Sketchy Agents Are Out to Victimize College Football's Top Prospects
It has begun again. Sports agents have launched attacks on African-American college football players. Now someone needs to stand up for the students. College coaches, the NCAA, and the NFL Players Association (NFPLA) certainly aren’t helping enough.
Agents will target guys who come from the inner city and children of single-parent households. Sometimes the mother, father, or grandmother is vulnerable and doesn't understand sports contracts. Agents search out relatives, family friends, and longtime coaches whom they can persuade with bags of cash. “Sign with my agency,” they say. Then, if an intelligent relative or family friend tries to stop them, they spread lies.
This even happened to me. Representatives for a major sports agency approached a player I had coached since youth football. They told the young man and his trainer that I had asked for a finder’s fee. This was a bold-faced lie. When the kid’s trainer and I confronted one of the agents involved, he recanted his statement. Agents pull this kind of unscrupulous tactic all the time.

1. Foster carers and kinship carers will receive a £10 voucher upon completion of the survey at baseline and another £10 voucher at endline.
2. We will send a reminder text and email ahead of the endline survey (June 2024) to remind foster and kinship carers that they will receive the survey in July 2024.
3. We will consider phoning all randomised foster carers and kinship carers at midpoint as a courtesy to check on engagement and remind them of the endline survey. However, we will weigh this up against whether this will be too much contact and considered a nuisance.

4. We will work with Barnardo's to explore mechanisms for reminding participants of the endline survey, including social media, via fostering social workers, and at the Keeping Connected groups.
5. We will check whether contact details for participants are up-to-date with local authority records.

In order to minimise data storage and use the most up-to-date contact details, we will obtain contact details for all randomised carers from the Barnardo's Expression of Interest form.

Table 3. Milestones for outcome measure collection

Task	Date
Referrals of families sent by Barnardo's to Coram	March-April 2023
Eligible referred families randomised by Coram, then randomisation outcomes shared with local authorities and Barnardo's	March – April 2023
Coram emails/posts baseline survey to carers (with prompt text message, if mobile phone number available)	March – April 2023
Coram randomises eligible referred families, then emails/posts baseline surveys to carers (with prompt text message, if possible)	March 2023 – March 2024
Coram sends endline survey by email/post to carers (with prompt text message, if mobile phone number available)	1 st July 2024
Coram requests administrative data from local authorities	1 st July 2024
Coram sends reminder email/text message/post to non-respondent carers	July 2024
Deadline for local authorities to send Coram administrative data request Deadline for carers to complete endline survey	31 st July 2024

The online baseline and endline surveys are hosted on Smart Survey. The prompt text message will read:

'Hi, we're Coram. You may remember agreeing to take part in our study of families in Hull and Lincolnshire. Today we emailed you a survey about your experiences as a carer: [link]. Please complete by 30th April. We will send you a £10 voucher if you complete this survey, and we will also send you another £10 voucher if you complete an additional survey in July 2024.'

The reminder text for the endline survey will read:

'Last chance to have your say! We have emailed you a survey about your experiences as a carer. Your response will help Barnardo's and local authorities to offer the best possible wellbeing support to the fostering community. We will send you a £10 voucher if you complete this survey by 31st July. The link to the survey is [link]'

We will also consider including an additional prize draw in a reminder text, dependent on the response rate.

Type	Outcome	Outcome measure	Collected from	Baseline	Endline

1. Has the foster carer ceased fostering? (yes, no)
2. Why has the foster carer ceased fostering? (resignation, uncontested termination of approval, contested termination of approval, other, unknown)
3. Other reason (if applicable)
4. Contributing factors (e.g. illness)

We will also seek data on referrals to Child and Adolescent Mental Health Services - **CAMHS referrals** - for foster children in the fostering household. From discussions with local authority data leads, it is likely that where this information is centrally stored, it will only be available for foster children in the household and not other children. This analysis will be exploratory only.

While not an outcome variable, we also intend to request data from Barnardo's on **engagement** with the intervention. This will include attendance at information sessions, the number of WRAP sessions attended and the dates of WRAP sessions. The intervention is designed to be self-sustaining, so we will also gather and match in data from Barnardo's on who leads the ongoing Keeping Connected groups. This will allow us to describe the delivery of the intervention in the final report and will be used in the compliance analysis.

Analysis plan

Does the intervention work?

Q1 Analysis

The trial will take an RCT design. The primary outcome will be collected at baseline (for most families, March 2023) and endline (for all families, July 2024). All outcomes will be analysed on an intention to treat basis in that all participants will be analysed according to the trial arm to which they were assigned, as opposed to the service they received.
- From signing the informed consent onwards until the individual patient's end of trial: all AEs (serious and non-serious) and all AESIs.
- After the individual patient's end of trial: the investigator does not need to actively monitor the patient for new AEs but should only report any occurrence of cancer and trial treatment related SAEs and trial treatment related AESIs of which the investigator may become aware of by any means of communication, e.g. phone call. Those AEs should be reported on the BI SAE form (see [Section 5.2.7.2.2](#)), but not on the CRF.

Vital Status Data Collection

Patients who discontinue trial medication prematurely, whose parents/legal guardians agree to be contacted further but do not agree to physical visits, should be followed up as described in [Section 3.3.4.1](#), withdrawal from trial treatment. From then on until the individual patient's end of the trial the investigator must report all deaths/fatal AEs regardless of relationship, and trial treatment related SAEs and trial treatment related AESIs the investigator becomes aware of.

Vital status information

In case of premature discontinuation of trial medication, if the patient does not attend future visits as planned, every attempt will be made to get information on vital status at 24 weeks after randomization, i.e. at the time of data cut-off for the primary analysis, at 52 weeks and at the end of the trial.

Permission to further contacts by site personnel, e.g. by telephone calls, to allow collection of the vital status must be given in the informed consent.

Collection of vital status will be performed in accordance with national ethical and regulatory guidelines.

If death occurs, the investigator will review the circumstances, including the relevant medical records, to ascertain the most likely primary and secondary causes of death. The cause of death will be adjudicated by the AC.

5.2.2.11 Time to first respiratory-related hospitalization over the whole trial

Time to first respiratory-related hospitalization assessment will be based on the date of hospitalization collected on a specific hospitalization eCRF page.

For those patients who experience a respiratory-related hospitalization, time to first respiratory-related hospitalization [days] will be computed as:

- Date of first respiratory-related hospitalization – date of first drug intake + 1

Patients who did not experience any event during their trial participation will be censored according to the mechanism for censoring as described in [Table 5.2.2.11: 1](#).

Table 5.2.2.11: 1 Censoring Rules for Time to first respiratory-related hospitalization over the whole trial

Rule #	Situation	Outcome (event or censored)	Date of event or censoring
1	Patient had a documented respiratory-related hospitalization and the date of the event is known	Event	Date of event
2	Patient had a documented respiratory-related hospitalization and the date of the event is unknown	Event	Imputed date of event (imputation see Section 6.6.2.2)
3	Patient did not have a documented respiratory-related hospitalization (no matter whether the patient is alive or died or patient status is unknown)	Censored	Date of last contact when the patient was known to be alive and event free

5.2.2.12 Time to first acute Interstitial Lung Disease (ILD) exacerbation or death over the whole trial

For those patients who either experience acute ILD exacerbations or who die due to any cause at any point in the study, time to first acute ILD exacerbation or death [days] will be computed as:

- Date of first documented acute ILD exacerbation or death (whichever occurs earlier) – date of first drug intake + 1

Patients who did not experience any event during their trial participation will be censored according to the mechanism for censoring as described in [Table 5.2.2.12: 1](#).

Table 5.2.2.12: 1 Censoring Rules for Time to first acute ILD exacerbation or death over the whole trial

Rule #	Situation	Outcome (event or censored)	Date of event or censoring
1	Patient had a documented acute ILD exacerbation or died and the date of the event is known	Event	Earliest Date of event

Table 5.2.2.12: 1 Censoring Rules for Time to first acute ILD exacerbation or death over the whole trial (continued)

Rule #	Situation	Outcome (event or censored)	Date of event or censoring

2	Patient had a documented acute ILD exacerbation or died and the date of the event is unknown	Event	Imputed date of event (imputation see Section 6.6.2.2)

Most players and their families don’t realize that the representation contracts they sign disproportionately favor the agent. In fact, agents try to get players to sign three contracts: a standard representation agreement, plus two others for "marketing" and "training" to prepare the player for the draft. They triple-dip and then collect kickbacks. Everyone has to pay — from the car dealers who sell the student-athletes new rides to the physical trainers who get players in tip-top shape.
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And to make sure they get their hooks in, agents enforce a power-of-attorney clause that allows them to control an athlete's money. Before the player knows it, he owes the agent millions of dollars.
Only the smart players, like Cleveland Browns star Duke Johnson and Atlanta Falcons Pro Bowler Devonta Freeman, have people looking out for their best interest. Johnson and Freeman hired my wife to negotiate their contracts with their sports agents and co-represent them. White quarterbacks such as Andrew Luck and Peyton Manning have also hired lawyers. This ensures the students don't get screwed over by the agents. At the same time, they are getting two agents for the price of one.
The NCAA makes billions of dollars off these players, yet it allows agents to pursue them after the season virtually without scrutiny. The players association doesn't do anything either. Why? Many of the college coaches and NFLPA executives are ex-players. They are represented by the same agents who hope to rip off student-athletes entering the draft.
A majority of these players and their families sign contracts without an attorney. In the music industry, an artist must have legal representation or sign a waiver. The NFL should have the same requirement. African-American players need someone who’s in their corner.
Follow Luke on Twitter: @unclelukereal1.
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